The Short Answer is "Maybe".

The Long Answer is "It Depends".

Here's what I've learned over the years, and how it applies to being a consignment seller:

- Most folks are honest. They're not out to rip you off or get you in trouble. They just want to get a good price for their stuff, as quickly as possible, with as little hassle as possible.

- People hear what they want to hear. If you have children, you know how this works - but for the rest of you: You're clients will stop listening when they think they have heard enough. This is not good, since it means they are quite likely to miss all the 'special terms' designed to keep you in the black.

- People will forget what they heard that they didn't want to hear. You could explain a rather simple point several times and still have your client come back just a few days later not understanding why you are doing what you are doing.

- Judges want to see things in writing, dated, and signed by both parties. And if it comes right down to it, a judge may very well hold your annual profits in the palm of their hand... so let's make sure what they are holding is your contract and not some scribbled notes from your disgruntled client!


Some states still recognize a 'gentleman's agreement' as a binding contract, but that's no reason NOT to have a contract. Put it in writing. Black and white. Simple words. They do this, you do that. They get this, you get that. If they do this, you have the right to do this other thing.

Your contract should cover at least:

- The names of both parties. Company name and address is good. Identify one party as the consignor, the other is the consignee. I always get them confused... which is why it's spelled out in my contract! :)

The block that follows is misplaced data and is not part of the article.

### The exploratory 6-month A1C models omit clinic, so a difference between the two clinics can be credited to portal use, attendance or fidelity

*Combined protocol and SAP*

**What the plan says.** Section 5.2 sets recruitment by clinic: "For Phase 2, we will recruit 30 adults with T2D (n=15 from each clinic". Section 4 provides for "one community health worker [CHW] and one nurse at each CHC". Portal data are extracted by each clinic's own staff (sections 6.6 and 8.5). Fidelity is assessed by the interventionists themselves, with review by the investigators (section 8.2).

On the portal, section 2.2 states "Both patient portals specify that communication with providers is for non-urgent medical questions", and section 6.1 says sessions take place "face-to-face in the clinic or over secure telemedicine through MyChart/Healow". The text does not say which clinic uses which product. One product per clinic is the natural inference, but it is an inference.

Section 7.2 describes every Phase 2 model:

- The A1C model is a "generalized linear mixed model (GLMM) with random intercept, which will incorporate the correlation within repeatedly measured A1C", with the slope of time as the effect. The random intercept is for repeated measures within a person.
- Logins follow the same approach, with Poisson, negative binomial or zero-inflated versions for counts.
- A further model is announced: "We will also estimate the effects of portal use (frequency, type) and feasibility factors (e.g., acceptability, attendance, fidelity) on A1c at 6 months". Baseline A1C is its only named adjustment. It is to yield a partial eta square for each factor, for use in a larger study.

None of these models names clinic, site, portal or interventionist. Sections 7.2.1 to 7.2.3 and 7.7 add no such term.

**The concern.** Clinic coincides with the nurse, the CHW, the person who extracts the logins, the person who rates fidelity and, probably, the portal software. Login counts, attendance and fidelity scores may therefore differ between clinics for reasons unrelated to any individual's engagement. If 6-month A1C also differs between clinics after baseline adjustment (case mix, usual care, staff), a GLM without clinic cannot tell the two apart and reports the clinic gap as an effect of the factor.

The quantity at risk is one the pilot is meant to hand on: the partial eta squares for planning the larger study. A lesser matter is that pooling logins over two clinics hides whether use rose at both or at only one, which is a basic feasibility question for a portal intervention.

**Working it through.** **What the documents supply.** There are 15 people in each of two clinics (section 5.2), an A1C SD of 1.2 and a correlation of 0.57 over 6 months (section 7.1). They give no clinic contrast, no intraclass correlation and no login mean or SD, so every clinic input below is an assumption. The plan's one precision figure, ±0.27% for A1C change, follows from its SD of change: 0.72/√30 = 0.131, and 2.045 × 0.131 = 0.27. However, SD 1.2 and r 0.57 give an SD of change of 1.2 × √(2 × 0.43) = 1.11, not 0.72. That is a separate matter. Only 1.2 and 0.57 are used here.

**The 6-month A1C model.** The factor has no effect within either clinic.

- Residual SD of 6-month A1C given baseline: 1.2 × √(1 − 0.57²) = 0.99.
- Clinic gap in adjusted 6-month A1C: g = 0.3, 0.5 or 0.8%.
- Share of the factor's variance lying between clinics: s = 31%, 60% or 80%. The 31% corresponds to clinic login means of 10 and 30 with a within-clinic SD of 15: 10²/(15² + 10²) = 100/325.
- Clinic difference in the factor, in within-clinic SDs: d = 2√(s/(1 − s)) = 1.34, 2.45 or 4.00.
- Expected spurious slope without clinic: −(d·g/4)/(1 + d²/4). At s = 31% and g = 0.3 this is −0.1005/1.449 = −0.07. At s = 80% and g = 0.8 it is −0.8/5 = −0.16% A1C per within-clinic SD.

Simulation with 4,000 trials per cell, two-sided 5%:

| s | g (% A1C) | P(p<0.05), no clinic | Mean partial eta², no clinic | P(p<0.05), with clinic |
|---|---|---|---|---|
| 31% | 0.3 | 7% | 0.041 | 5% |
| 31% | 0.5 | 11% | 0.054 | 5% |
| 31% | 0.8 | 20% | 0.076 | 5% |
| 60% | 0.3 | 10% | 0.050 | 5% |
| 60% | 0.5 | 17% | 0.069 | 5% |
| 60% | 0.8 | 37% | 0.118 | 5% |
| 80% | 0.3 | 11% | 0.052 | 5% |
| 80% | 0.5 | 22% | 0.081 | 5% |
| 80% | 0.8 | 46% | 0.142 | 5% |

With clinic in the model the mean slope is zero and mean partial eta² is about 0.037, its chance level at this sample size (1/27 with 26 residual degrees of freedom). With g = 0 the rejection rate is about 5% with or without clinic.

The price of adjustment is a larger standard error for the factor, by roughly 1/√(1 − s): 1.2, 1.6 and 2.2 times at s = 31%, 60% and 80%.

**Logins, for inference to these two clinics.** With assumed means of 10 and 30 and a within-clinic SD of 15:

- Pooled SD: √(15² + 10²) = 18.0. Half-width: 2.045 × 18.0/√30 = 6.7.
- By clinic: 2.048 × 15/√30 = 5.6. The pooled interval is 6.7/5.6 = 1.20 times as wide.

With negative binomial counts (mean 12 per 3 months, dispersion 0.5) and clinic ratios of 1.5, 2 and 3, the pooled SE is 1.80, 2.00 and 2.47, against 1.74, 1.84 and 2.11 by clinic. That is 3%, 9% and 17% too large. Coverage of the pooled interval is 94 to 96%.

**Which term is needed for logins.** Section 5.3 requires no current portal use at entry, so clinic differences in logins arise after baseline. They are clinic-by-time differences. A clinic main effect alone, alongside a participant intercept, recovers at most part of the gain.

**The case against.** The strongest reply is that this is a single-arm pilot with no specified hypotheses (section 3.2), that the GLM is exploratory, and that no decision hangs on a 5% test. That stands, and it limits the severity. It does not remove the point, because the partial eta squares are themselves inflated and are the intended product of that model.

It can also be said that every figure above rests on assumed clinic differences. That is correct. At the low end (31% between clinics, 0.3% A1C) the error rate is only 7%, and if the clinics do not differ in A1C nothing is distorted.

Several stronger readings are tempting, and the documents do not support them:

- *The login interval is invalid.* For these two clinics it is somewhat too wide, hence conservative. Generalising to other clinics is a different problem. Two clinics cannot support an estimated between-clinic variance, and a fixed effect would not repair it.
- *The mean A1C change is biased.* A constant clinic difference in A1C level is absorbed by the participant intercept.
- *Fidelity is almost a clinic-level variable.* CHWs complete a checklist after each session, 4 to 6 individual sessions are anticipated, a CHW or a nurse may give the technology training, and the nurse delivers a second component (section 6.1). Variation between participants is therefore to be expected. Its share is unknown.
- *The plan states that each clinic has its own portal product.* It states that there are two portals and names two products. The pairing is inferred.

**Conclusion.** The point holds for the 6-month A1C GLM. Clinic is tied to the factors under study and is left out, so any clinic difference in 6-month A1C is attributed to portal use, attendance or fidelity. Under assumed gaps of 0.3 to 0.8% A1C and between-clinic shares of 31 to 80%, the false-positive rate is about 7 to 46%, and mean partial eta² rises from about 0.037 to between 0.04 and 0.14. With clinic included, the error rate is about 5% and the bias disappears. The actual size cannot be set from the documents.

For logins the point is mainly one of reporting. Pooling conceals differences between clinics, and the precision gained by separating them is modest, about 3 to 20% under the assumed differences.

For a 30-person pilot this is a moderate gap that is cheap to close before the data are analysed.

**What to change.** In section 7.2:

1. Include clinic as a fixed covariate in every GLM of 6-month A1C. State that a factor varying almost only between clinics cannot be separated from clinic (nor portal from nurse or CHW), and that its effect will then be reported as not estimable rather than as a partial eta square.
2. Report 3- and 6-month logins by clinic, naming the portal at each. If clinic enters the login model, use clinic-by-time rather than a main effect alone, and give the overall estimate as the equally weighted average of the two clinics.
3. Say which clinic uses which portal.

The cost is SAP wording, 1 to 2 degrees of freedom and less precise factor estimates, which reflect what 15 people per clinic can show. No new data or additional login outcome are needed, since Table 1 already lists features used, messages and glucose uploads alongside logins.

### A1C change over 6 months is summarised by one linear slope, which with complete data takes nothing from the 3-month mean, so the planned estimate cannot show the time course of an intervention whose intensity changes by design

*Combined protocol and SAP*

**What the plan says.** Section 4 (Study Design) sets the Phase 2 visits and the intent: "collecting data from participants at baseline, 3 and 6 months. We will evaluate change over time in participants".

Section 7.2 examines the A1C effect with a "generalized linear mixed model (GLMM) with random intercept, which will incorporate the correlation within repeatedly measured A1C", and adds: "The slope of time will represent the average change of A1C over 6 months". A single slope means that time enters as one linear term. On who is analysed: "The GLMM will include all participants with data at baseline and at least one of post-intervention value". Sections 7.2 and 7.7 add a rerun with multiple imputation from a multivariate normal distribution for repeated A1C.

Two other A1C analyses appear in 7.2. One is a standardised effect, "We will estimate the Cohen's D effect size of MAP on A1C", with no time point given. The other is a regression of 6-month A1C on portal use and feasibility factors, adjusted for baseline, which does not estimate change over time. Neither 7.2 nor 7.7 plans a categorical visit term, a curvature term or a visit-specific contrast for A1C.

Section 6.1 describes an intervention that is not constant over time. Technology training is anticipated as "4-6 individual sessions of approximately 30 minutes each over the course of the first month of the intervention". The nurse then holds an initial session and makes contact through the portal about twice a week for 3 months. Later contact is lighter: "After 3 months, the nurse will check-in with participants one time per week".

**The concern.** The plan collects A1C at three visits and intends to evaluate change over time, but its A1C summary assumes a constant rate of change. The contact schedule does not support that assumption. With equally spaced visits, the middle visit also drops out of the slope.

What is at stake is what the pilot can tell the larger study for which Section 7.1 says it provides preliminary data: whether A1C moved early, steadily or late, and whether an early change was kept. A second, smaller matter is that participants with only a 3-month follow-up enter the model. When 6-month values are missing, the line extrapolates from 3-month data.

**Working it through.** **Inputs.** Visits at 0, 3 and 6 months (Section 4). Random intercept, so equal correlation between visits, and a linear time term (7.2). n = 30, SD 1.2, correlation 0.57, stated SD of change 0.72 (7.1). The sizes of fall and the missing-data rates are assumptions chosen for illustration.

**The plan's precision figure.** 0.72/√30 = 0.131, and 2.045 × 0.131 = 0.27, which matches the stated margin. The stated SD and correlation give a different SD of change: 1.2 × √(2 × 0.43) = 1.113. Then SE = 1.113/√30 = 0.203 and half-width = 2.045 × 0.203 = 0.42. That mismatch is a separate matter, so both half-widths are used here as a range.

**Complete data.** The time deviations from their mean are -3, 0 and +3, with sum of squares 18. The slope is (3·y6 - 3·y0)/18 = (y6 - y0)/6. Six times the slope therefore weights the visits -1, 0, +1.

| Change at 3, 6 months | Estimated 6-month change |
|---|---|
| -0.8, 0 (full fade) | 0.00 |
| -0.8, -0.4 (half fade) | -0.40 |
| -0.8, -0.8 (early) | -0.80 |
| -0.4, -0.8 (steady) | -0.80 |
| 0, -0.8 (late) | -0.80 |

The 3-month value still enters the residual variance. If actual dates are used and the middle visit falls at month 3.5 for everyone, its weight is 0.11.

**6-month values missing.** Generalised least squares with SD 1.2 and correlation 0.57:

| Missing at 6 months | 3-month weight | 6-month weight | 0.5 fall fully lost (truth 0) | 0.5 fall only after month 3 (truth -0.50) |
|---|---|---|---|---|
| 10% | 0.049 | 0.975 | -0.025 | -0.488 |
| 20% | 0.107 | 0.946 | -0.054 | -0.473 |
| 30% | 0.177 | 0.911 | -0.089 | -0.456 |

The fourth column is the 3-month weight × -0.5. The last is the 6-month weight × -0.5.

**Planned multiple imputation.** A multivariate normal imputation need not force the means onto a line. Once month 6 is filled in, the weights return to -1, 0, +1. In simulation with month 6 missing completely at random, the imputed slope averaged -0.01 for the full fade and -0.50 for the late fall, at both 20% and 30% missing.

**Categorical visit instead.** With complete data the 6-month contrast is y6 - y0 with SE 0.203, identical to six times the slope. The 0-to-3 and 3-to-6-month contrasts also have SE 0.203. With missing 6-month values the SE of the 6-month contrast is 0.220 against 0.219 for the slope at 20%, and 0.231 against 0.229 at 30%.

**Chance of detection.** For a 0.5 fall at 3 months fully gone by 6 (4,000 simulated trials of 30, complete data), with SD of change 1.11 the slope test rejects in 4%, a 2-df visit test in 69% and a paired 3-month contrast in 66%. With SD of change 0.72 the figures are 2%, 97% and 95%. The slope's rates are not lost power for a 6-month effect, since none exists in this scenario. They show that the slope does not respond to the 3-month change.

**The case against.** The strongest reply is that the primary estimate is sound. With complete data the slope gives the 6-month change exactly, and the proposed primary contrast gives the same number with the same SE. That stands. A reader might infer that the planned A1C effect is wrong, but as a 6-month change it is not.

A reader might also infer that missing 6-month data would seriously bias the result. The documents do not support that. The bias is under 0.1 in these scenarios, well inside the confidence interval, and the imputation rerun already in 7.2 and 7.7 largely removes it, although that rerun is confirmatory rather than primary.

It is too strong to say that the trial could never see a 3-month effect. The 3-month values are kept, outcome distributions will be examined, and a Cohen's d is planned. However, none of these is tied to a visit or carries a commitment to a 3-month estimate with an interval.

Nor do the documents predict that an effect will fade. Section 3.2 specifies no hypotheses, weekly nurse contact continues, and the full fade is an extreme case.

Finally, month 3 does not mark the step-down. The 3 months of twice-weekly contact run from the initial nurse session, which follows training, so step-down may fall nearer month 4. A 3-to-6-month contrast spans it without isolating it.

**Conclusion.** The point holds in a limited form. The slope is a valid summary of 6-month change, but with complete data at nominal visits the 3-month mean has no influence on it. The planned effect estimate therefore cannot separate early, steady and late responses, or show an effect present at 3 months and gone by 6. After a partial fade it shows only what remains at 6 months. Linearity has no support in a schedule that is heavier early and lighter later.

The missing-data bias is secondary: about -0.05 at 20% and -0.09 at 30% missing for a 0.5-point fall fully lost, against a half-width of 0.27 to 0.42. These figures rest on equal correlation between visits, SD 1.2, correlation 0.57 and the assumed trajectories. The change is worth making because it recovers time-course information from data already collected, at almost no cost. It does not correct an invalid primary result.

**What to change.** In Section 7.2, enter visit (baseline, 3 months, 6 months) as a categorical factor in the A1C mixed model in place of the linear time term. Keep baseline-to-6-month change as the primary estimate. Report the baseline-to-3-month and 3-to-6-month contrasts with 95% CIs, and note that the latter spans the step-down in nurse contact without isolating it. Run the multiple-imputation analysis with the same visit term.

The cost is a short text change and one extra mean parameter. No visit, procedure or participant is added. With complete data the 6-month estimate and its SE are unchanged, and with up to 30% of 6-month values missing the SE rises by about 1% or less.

- Spell out handling of the money - who gets what, who pays what, and when things happen. Define this clearly up front and stick to it! Some clients may be very laid-back about the spare change you generate for them... but you will need to account for it with the IRS.

- "Cherry Picking" is a term indicating the selective removal of the best items from a large lot. Don't let your client do it without a little something for your efforts. If you receive a huge box of mixed product, spend 1/2 day sorting and categorizing, only to have your client remove the best of the product... shouldn't you be paid for your work and the revenue they just snatched away?

- Who's possesses the product and who is responsible for it. I highly recommend you accept possession of the property to be sold and keep it under your own lock and key. This helps keep things from turning up missing when it's time to ship! This also means you will be responsible for it's safe-keeping... so get insurance on your consigned inventory. You may not experience theft from your garage... but what if that tree slams thru the roof and everything inside is soaked overnight by rain?